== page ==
MENTORED APPRENTICESHIP PROGRAM
Click here for a printable flier about the Mentored Apprenticeship Program.
Click here for information about the MAP from the GCTS website.
Click here to contact Kent Mathews, MAP Director, or call 785-418-1635 or 704-527-9909 (GCTS Charlotte Campus).
Use these quick links to navigate to the appropriate section:
NEW EDUCATION REQUIREMENTS
Recent educational changes for ordination now specify certain required courses, which—if the three blocks of hours in Bible, theology, and church history are taken out—leaves eight individual, three-hour required courses (totaling 24 hours). They are:
• Ministry as Mission.
• Pastoral Care/Counseling.
These eight courses are ministry-related and skill-based, yet only preaching is uniformly taught with practical application required. When studying evangelism, leadership, discipleship, or pastoral care, wouldn’t it be appropriate that students be required to “do” them at the same time as well? MAP was created because we think they should. All eight MAP courses are currently available and administrated by Gordon-Conwell Theological Seminary’s Charlotte campus, and come with two important benefits:
• Half the normal GCTS tuition cost.
• Transferable to any seminary accredited by the Association for Theological Schools.*
All courses are taught online and involve video lectures, readings, assignments, and papers (or coursework), plus an in-the-field project supervised by the student’s local chosen pastor-mentor. The coursework involves approximately 50% of what might otherwise be expected in a graduate class, while the project accounts for the other 50%. Because of the project and mentoring components, all MAP courses are considered “in residence.”
Application to take MAP courses is free of charge. Students make take as many or as few as they like.
*The Association of Theological Schools, the accrediting board for seminaries, requires that all schools must accept transfer credits from other ATS schools. So any student at any other seminary may take MAP courses through Gordon-Conwell (Charlotte) and expect their credits to transfer. However, it is important to request that your school assign individual MAP courses to the appropriate requirement slots in its degree program before taking the course.
The project for each course will involve the application of principles relating to that specific discipline. For example, a project involving actual personal evangelism or the training of others to participate in evangelism might be a logical project for a course in evangelism.
Every student must be connected to a local church or other ministry, and recruit a pastor (or other ministry leader) to serve as his or her mentor. The two meet at regular agreed-upon times so that the student may process what her she is learning in the course and from the project, and so the mentor may share personal wisdom and experiences. Topics of regular discussion should include:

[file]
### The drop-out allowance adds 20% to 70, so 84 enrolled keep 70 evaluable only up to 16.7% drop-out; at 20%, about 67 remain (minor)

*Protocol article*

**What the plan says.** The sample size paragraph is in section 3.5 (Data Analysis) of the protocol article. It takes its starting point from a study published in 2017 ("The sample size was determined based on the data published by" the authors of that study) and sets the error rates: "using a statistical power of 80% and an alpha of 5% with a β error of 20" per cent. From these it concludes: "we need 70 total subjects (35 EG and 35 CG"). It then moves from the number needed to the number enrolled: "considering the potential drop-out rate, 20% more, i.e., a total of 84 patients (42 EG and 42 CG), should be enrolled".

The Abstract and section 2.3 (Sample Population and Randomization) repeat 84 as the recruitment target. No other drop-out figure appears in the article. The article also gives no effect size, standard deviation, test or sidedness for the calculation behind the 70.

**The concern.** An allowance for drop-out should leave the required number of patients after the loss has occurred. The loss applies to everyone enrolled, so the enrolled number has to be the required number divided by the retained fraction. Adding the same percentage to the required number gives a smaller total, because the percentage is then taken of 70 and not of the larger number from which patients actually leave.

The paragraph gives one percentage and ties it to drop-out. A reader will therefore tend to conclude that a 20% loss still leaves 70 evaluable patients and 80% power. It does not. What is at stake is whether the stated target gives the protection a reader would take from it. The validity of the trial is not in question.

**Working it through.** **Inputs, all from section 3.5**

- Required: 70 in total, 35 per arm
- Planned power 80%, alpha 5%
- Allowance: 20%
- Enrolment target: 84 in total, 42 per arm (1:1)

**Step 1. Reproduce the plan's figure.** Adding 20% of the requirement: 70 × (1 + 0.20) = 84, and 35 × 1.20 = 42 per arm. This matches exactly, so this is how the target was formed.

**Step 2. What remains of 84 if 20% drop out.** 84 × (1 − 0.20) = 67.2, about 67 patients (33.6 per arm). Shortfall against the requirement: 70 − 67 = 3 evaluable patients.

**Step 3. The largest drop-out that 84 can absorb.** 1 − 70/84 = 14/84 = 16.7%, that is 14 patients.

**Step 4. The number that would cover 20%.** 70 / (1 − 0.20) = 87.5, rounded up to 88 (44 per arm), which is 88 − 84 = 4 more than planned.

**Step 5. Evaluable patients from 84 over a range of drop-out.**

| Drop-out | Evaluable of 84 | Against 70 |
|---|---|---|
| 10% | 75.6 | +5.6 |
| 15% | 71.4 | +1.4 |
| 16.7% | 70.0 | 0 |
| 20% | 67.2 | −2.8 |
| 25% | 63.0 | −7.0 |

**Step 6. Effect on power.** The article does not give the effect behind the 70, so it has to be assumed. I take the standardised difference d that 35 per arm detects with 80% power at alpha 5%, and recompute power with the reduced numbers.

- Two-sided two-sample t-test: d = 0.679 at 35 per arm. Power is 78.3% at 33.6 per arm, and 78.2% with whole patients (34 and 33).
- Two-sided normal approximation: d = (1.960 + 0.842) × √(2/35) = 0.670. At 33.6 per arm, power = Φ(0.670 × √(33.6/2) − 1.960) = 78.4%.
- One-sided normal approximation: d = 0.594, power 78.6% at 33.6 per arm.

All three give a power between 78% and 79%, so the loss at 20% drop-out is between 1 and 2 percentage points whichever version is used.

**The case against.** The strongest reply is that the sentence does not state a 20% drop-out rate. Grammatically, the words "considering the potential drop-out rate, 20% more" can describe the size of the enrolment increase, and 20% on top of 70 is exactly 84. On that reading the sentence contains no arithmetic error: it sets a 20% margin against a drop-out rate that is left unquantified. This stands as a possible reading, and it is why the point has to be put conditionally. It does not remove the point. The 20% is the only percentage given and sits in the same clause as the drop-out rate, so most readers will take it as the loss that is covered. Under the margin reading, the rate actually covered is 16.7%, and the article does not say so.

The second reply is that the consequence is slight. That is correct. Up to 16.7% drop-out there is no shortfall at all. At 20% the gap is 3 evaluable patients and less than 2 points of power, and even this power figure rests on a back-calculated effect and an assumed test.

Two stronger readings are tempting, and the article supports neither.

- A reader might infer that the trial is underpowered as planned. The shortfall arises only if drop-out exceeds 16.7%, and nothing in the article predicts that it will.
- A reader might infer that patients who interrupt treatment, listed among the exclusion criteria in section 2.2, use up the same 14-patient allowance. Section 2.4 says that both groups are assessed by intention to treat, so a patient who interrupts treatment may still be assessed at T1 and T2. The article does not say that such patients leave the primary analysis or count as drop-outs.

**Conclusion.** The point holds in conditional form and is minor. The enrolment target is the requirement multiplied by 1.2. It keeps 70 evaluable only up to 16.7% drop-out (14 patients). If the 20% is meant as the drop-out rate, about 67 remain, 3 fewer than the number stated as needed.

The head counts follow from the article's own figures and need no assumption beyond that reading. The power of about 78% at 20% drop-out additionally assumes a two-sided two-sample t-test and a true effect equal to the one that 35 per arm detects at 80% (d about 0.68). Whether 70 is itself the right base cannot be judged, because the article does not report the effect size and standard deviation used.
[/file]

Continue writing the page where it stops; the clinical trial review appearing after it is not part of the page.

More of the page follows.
1. What the student is learning academically.
2. What the student is learning through practical experience.
3. What the student is learning about him/herself and ministry in the process.
1. Necessary ACADEMIC EDUCATION.
2. Appropriate CHARACTER DEVELOPMENT.
3. Diverse PRACTICAL EXPERIENCE.
A fourth core value has been identified; namely, that the second and third values can best be implemented in a MENTORING RELATIONSHIP with a seasoned pastor-practitioner. The Mentored Apprenticeship Program facilitates each of these goals. Even a student’s academic preparation is enhanced by discussing what he or she is learning, and thus taking greater ownership for it.
1. Current EPC seminary students, who will only need to pay one-half tuition for 24 of their credit units. At an average of $500 per credit unit, or $1500 per 3-credit unit course, that would be $750 savings per course. If a student takes all eight courses in the MAP, they will save $6000. And if he or she takes the six field education credits associated with any six MAP courses, they save an additional $1500 for an overall savings of $7500.
2. Future EPC Pastors, who will be able to study ministry related, skill-based courses the way they should always have been taught—applying what they are learning while they are studying.
3. EPC Churches, which will be able to call pastors who haven’t just acquired information from lectures or books, but have gained practical experience applying what they’ve learned.
4. The Entire EPC Denomination, which will develop a growing subculture of ministerial leadership development—one that believes that the current generation of pastors should help to mentor the next generation of pastors.
5. EPC Pastor-Mentors, as they discuss courses and projects with their students, learn important things about themselves and “relearn” important things about ministry. Processing subjects out loud that they haven’t studied for years—talking about their past experiences and current challenges—provides a refreshing continuing education program for mentors.
DOCTOR OF MINISTRY PROGRAM
Gordon-Conwell has developed a D.Min. path that will build upon the work of pastor-mentors. The first cohort began in February 2018, with an emphasis “Pastoral Theology in Practice.” Modules focused on preaching and teaching in the Tirst year, then leadership, pastoral care, and counseling in subsequent years. This will allow for much personal development, but the various projects for each module will also allow focus on how we, as individuals and as a denomination, might better prepare the next generation of preacher-teachers, leaders, and pastoral counselor-caregivers.